Violence in the workplace is defined as any and all intentional behavior or conduct that occurs on the facility’s premises that affects or could affect the safety or well being of any employee, visitor or operation. It does not have to be initiated by an employee:
Workplace violence includes any of the following:
- Threatening communication - verbal, written and/or electronic
- Physical injury or potential physical harm to another person
- An aggressive or hostile action which creates a reasonable fear of injury to employees, or subjects employees to emotion distress
- Intentional damage to property and/or the property of an employee or visitor
- A person possessing and threatening to use weapons
- A harmful or potentially harmful action motivated by or related to sexual orientation, race, religion, national origin, marital status, political beliefs, age, physical or mental disabilities, or domestic situation.
There are three general classifications of workplace violence. They consist of a situation that is immediate and harmful, one that is not immediate but harmful, and a situation that is of genuine concern.
Immediate and Harmful
Situations that are immediate and harmful can include a terminated employee physically threatening his/her supervisor; a threat from a domestic partner or an employee threatening another employee with a weapon. Any object that an individual can use to cause harm to another individual is considered a weapon.
If immediate and harmful behavior is observed, learned or reported there are several actions to take. First, call 911 to notify the police of the situation and inform key managers of the situation. Then take appropriate steps to protect employees, visitors and property. In multi-plant operations, senior management must be notified – after employees are safe. Finally, don’t forget your record keeping. Make note of persons involved, others who may have information, the nature of the threat, when the threat was made, any action taken by involved parties, the cause of the threat, the potential that the threat will be carried out, where the event may occur and any other information that may help investigate the situation.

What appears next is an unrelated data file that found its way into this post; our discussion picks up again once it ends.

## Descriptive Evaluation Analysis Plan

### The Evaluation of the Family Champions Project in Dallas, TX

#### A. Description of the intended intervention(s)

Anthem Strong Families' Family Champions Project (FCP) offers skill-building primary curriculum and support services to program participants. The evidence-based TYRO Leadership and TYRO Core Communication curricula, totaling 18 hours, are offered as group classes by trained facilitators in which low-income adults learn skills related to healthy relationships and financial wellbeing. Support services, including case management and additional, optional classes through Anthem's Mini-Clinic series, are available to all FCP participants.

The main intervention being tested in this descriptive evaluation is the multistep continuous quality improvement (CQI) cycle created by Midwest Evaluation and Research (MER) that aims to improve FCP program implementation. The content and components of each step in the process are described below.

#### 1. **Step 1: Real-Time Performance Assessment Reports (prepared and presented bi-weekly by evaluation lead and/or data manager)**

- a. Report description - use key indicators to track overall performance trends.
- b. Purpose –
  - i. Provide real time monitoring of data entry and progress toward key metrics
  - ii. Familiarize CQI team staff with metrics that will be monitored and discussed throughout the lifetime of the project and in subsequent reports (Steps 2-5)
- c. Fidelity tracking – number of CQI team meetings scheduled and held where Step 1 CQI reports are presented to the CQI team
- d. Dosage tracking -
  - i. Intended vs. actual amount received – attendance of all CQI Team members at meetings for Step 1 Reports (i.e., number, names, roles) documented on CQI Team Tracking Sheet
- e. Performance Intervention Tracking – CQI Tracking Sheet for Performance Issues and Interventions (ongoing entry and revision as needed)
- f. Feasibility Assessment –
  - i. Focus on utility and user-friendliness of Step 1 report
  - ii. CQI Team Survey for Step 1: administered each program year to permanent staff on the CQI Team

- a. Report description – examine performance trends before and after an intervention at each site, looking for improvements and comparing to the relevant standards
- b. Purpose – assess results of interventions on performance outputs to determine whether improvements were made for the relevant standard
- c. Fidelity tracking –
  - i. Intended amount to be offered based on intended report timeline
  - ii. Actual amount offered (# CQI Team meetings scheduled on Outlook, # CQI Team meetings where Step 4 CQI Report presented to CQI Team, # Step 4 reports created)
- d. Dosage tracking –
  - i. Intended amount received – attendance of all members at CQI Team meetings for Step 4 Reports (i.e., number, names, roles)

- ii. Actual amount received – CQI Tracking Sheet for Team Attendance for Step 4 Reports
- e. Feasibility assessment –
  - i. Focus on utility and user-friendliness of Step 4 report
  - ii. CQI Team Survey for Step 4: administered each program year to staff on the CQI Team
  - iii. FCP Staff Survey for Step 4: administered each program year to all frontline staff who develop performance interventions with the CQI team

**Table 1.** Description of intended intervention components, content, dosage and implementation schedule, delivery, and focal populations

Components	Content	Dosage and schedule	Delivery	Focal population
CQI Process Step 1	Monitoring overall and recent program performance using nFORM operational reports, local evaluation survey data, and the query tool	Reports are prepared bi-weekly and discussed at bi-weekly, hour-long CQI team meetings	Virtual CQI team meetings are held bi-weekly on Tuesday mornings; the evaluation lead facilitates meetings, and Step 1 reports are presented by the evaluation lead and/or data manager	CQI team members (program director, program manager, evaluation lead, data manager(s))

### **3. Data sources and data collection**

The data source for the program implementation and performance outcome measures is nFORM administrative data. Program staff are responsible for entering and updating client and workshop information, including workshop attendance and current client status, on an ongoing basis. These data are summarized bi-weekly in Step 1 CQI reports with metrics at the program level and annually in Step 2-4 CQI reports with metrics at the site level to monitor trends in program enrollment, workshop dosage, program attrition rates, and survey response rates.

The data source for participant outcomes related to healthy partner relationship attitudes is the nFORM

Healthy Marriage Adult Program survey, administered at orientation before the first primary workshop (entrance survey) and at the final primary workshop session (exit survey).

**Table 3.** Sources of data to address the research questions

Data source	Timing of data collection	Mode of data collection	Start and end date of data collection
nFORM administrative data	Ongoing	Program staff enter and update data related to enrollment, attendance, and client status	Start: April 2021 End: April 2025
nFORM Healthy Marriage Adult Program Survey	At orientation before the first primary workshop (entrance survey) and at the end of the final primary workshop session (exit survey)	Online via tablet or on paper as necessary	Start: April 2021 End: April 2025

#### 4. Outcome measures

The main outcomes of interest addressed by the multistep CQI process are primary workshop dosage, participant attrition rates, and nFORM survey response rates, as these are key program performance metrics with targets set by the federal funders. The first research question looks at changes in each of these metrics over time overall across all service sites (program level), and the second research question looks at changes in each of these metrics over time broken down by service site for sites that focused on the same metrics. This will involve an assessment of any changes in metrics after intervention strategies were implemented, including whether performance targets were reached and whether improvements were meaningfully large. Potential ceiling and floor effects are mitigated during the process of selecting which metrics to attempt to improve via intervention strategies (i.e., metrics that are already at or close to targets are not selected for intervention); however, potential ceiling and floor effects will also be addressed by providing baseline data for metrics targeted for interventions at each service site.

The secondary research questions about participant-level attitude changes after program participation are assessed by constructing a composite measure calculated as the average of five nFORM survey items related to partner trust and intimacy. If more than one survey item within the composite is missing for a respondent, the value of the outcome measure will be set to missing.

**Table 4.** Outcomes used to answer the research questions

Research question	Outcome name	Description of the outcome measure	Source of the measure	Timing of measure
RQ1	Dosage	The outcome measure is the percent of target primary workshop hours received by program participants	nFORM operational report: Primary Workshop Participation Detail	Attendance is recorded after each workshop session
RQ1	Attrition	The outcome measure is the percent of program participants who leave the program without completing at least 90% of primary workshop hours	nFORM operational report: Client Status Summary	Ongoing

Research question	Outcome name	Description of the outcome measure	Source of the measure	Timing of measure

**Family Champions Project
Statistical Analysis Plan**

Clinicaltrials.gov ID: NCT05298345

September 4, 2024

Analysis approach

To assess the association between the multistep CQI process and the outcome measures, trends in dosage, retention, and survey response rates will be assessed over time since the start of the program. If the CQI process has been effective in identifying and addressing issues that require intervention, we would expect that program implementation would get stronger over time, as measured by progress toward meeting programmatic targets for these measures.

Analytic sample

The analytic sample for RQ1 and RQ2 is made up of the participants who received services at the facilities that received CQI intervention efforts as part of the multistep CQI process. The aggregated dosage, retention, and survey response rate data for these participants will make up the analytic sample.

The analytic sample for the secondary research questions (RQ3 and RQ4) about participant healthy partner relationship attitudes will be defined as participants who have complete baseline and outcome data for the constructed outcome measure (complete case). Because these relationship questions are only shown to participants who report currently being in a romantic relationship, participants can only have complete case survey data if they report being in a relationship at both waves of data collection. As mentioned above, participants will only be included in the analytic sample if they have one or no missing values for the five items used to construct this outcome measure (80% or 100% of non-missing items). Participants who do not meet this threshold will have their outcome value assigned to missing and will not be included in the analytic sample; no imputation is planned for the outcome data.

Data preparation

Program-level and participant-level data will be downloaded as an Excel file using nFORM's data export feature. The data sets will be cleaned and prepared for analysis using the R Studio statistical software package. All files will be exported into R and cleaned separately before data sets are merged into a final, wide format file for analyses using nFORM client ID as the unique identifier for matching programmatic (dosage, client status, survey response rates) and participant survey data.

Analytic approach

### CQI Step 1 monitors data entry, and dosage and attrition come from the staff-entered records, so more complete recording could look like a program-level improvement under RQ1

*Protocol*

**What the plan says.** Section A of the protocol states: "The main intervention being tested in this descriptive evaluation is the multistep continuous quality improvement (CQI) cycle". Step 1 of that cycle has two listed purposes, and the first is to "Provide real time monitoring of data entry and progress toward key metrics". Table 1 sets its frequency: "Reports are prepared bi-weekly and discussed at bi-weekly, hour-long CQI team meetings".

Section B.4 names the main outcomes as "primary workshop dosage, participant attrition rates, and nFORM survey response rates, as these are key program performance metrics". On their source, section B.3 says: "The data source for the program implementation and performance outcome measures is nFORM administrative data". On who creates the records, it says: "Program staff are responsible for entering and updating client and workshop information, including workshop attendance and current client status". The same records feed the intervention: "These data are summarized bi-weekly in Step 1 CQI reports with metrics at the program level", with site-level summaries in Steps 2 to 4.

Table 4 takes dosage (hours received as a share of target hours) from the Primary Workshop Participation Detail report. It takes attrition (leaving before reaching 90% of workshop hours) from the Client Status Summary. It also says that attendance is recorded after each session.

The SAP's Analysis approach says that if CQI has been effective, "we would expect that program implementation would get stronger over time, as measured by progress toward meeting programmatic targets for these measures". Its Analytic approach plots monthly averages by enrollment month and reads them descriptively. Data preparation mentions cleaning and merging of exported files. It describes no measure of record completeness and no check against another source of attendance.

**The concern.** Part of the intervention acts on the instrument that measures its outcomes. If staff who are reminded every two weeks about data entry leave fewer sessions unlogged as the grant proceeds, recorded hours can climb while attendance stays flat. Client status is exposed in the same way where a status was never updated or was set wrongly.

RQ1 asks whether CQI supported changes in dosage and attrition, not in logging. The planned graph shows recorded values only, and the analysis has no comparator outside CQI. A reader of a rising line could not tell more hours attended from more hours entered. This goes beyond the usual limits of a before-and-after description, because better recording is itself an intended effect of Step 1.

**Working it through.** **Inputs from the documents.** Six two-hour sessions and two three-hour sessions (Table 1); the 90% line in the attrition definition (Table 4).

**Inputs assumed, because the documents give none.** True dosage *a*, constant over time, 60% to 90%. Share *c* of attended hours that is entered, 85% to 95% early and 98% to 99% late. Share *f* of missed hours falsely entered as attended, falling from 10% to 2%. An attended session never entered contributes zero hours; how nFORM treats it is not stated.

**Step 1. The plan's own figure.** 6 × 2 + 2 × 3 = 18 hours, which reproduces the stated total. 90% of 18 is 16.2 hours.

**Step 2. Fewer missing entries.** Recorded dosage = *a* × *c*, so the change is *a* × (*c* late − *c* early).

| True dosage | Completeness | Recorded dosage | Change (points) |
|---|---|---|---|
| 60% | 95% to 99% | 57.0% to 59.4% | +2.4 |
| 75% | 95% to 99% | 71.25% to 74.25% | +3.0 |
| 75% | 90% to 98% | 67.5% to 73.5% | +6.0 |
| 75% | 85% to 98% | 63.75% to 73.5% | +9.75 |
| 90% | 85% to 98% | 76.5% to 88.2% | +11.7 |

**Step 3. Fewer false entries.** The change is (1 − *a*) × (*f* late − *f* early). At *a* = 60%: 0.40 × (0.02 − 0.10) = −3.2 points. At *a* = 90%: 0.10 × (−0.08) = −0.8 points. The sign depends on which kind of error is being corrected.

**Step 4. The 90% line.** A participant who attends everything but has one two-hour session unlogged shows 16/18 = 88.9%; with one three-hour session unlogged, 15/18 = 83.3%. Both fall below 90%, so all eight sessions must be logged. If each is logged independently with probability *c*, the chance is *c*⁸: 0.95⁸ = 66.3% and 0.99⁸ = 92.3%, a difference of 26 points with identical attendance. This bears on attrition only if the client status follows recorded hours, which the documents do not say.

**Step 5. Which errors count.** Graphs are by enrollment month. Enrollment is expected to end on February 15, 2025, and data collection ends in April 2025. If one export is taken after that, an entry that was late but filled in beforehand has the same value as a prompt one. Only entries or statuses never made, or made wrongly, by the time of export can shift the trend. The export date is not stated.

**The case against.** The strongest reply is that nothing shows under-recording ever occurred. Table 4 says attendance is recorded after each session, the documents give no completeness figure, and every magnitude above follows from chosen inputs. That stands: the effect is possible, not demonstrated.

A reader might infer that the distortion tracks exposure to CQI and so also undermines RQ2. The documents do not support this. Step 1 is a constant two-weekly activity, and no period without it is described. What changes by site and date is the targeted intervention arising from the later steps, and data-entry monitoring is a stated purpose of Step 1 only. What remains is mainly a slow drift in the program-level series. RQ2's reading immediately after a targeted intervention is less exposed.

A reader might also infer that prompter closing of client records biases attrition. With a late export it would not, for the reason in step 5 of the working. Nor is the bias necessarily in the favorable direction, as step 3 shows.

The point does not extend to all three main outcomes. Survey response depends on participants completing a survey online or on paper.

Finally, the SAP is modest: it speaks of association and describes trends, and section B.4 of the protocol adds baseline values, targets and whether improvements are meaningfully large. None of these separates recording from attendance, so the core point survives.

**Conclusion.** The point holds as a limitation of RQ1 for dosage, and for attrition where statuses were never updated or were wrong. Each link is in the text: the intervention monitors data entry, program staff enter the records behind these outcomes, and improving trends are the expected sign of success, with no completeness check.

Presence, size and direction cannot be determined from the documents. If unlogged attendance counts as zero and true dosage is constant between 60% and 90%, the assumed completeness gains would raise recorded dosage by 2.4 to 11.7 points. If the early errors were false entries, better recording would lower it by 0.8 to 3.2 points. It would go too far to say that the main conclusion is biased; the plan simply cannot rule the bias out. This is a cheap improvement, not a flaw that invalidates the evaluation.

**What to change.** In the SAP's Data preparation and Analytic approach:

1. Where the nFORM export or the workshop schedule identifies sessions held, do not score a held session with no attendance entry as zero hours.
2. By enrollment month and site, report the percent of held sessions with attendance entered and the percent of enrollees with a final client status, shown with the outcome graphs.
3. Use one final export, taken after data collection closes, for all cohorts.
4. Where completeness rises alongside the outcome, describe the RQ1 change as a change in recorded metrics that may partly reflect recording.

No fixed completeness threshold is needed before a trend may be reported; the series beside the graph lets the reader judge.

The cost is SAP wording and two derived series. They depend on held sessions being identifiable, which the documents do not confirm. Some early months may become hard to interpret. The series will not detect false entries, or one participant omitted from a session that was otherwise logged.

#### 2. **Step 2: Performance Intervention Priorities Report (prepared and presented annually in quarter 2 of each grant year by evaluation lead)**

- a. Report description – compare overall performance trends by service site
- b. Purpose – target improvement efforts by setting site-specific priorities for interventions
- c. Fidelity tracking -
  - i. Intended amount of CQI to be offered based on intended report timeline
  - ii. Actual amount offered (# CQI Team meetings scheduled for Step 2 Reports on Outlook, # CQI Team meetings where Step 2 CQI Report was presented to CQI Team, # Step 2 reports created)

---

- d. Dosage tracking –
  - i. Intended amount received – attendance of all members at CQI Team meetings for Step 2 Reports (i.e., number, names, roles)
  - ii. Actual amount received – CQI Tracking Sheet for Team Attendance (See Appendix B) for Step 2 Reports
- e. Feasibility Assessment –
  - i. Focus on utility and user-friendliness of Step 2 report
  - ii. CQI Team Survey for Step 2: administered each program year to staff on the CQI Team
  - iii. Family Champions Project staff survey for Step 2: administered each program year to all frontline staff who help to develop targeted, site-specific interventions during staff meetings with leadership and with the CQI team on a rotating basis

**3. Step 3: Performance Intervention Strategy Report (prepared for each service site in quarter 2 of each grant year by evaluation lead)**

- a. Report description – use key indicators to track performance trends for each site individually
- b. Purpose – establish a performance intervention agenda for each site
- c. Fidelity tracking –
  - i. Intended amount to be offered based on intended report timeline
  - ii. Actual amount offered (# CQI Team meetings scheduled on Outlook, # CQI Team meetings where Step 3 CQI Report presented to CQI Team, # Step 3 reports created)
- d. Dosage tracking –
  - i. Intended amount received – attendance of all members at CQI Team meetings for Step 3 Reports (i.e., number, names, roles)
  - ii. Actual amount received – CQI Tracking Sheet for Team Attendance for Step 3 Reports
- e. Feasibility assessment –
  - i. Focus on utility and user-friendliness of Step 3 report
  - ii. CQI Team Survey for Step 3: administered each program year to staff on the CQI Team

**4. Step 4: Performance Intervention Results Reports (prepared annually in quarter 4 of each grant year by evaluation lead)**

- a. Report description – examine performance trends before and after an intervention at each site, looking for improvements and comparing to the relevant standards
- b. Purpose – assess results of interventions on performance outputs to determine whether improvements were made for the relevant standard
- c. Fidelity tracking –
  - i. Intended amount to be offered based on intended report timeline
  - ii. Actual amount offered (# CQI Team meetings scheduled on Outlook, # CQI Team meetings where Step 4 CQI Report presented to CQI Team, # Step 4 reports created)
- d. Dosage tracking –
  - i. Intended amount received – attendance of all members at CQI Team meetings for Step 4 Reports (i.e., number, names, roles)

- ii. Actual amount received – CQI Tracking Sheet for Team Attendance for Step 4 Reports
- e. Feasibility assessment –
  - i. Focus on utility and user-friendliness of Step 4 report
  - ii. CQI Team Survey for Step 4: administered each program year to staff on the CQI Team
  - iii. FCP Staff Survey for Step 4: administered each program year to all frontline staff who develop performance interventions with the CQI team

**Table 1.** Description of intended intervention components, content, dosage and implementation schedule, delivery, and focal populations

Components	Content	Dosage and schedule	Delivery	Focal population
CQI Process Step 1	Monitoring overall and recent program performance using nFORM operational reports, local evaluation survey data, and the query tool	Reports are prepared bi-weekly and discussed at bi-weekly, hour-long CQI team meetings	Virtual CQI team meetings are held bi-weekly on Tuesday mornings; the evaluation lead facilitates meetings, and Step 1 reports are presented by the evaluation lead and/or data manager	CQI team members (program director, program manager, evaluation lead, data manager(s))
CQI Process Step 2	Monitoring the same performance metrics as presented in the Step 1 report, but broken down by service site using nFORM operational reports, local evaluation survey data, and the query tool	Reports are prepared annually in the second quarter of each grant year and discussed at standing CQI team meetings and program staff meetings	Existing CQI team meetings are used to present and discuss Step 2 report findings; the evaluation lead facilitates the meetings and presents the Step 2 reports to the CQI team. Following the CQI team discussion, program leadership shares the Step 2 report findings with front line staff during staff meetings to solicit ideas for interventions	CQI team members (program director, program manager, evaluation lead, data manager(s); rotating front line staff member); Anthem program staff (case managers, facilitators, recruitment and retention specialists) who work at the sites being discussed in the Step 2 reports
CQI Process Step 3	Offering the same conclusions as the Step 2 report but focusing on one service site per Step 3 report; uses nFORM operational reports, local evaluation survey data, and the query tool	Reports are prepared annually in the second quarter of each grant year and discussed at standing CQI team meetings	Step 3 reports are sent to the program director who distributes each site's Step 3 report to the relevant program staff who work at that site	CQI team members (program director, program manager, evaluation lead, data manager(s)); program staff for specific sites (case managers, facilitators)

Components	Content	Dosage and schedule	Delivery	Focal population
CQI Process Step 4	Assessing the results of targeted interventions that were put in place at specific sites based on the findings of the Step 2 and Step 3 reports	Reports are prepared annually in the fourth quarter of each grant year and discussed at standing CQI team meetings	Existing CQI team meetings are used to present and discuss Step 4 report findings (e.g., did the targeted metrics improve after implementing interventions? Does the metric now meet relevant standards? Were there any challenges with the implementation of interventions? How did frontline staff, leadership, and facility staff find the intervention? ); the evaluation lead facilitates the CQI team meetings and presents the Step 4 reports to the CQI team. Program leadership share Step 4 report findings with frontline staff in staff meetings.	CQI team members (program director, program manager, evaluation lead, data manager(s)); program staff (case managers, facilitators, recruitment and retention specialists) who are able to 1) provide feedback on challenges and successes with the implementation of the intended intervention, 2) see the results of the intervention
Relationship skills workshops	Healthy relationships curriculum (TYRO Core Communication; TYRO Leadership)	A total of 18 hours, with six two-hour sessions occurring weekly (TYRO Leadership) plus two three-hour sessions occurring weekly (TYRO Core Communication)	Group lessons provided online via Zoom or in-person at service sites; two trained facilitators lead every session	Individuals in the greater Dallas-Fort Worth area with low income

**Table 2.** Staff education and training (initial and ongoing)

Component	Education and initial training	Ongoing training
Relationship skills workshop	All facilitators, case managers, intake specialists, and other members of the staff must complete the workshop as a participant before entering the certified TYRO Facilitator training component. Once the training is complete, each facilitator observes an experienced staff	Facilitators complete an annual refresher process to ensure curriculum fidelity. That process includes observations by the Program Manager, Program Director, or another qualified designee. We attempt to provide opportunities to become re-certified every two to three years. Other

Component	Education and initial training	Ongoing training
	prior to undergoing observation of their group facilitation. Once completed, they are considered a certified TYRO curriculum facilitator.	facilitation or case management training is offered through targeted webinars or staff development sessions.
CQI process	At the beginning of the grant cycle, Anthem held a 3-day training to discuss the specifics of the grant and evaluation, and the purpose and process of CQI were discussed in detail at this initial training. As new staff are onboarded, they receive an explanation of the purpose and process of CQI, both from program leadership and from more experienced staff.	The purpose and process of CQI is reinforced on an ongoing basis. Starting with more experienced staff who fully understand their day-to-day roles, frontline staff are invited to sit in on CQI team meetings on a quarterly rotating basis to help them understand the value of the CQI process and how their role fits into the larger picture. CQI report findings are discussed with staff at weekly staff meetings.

Note: It would be in your best interest to have preprinted forms listing these items to help your management team remember what information is important to obtain and to have a place to document that information.
Not Immediate But Could Be Harmful
The second type of situation is one that is not immediate but could be harmful. Examples of these types of situations include a threat received via U.S. Postal Service, FedEx, voice or e-mail; an employee who is the target of harassment due to race, sexual orientation or gender; and intentional or criminal related property damage.
If behavior or conduct is observed, learned or reported and is considered to be not immediate but could be harmful, the following actions should be taken. After calling 911 to notify the police, notify the key manager of the situation and anyone outside the immediate facility who should be informed. Depending on the situation, appropriate steps should be taken to protect employees, visitors and property. Finally, the record keeping information discussed above should be recorded.
Last but not least are genuine concern situations. These situations include an employee discussing his/her displeasure about his/her supervisor in an unreasonable and hostile manner or an employee’s demeanor or attitude that is radically abnormal and affecting co-workers.
For situations of genuine concern, key managers should be notified immediately and appropriate steps should be taken to protect employees, visitors and property. In a multi-plant operation, senior management should be notified after employees are safe. Finally, a record keeping form with information regarding the incident should be completed.
Although post-incident responses to an incident may vary, the following steps should always be taken. All personnel should be made aware of the incident and ensured that management is taking appropriate steps. The facility should be secured and reasonably protected, and if the situation warrants, professional security guards or police services should be enlisted. Depending on the situation, it may be time to activate an Employee Assistance Program since some employees may need counseling. Remember, when communicating with local media outlets maintain as positive a manner as possible. As part of the investigation, take photographs, and secure evidence for your insurance company.
Note: The police should secure evidence related to a criminal investigation. Finally, assess your ability to resume normal operations. If your situation or current condition of operations will affect your customers, let them know what to expect from your company.
As a preventative measure, it would be advisable to conduct a security survey of your facility to assess the current state of your security system. The money spent making improvements where necessary would bring peace-of-mind to both you and your employees. Having a secure facility is the first step in preventing violence in the workplace.
Have a safe month!
Quick Rinse - News From Around The World
Employee Crushes Hand on Ironer
SOMMERVILLE, Mass. — A commercial laundry has been fined by OSHA after an employee’s had was crushed while lubricating the chain of an ironer that was running. The OSHA inspection found that the machine was not de-energized prior to the maintenance that was attempted. Royal Institutional Services Inc., has been cited by OSHA for four alleged violations of workplace safety standards. The laundry, owned by Angelica Corp., faces a total of $49,935 in proposed fines.